On the wall behind Josephson's creation is one of Hoffberger's explanatory placards, this one using Emily Dickinson's famous line, "Hope is the thing with feathers/ That perches in the soul," to bolster Hoffberger's claim that "ancient and modern cultures express near-universal agreement in their depiction of the soul as some winged thing—be it bird or butterfly."
Surrounding the placard are six of Chris Roberts-Antieau's large fabric images, most of them featuring birds. This Michigan artist has often been in AVAM shows (and American Craft Council shows), but this time the work feels more powerful than before. In 'Owl,' a bird is perched on a woman's shoulder, but the woman is transparent and we see bare tree branches and falling feathers filling her body. In 'Albino,' every being is transparent. The forest shows through the deer, a skeleton through a bird, and the night sky through a woman. It's as if the boundaries between humans and animals and landscape have been erased.
In recent years AVAM has incorporated such pop-culture icons as William S. Burroughs, Jimi Hendrix, and Mario Batali into its exhibits, often with underwhelming results. But that's not the case with this year's inclusion of Wayne Coyne, the leader of Oklahoma rock band the Flaming Lips, long noted for his visual imagery.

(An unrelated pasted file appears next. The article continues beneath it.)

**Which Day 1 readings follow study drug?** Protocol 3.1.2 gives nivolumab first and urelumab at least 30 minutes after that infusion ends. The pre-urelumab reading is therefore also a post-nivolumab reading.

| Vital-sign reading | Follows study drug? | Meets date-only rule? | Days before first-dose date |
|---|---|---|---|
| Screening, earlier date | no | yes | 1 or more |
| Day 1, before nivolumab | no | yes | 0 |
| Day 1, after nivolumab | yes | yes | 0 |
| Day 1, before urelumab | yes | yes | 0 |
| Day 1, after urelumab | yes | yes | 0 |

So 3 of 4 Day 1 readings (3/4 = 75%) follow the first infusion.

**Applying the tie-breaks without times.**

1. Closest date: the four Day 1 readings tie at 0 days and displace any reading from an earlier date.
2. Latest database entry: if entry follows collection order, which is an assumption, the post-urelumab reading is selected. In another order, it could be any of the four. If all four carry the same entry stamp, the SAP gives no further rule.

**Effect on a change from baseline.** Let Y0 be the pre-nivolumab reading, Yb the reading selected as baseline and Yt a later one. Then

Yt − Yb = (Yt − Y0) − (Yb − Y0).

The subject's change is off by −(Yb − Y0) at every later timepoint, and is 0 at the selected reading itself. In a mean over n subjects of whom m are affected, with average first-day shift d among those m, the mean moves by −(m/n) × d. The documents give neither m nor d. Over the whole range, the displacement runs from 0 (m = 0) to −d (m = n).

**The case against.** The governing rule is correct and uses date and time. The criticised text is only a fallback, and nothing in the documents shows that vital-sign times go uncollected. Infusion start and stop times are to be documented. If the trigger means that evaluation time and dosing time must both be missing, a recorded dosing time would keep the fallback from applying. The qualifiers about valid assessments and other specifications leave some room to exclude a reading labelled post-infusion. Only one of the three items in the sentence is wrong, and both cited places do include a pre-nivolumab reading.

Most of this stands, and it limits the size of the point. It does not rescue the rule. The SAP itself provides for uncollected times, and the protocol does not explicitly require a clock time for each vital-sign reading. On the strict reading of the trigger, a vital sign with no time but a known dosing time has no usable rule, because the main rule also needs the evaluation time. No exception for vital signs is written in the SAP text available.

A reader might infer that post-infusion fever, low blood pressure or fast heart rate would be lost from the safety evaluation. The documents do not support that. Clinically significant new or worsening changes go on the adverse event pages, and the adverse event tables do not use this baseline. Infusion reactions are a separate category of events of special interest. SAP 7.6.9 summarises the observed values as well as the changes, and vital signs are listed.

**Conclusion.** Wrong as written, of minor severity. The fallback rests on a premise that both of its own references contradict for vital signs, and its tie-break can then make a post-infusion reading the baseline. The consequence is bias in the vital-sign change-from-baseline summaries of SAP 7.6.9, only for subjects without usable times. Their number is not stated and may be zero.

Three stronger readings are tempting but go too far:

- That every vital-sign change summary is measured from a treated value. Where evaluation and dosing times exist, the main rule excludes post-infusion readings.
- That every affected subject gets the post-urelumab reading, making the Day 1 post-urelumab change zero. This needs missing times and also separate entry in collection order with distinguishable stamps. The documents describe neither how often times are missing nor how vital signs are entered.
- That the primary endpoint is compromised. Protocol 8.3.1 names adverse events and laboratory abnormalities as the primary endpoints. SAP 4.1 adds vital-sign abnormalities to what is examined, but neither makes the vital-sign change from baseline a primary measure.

In addition to Coyne's 10 colored-ink illustrations of sci-fi scenes, and a visual-pun sculpture in one corner of the new show, there's his floor-to-ceiling sculpture, 'King's Mouth,' in the center of the room. The bulbous, highly reflective king's head has been constructed from silver balloons, silver balls, and clumps of aluminum foil. The lips, tongue, and inner mouth, however, have been created by a pink wax-like material dripped over foam rubber. One can crawl inside, lean against the white-pillar molars, and hear a special 20-minute soundtrack created by Coyne himself. It combines all the best aspects of outsider art: a crazed concept, eye-tickling execution, and a redeeming sense of humor.
It's also beautiful in its way. Coyne, Roberts-Antieau, and Josephson are as capable of visual sumptuousness as the artists at the Baltimore Museum of Art. We talk so much about the back stories, messages, and unorthodox materials and techniques of untrained "outsider" artists that we often forget that beauty is also one of their aims.
The next room is devoted to the collision of hope and despair. The Angola 3 are three Black Panther members who were held in solitary confinement in Louisiana's Angola Prison for periods between 29 and 43 years for convictions that were later overturned.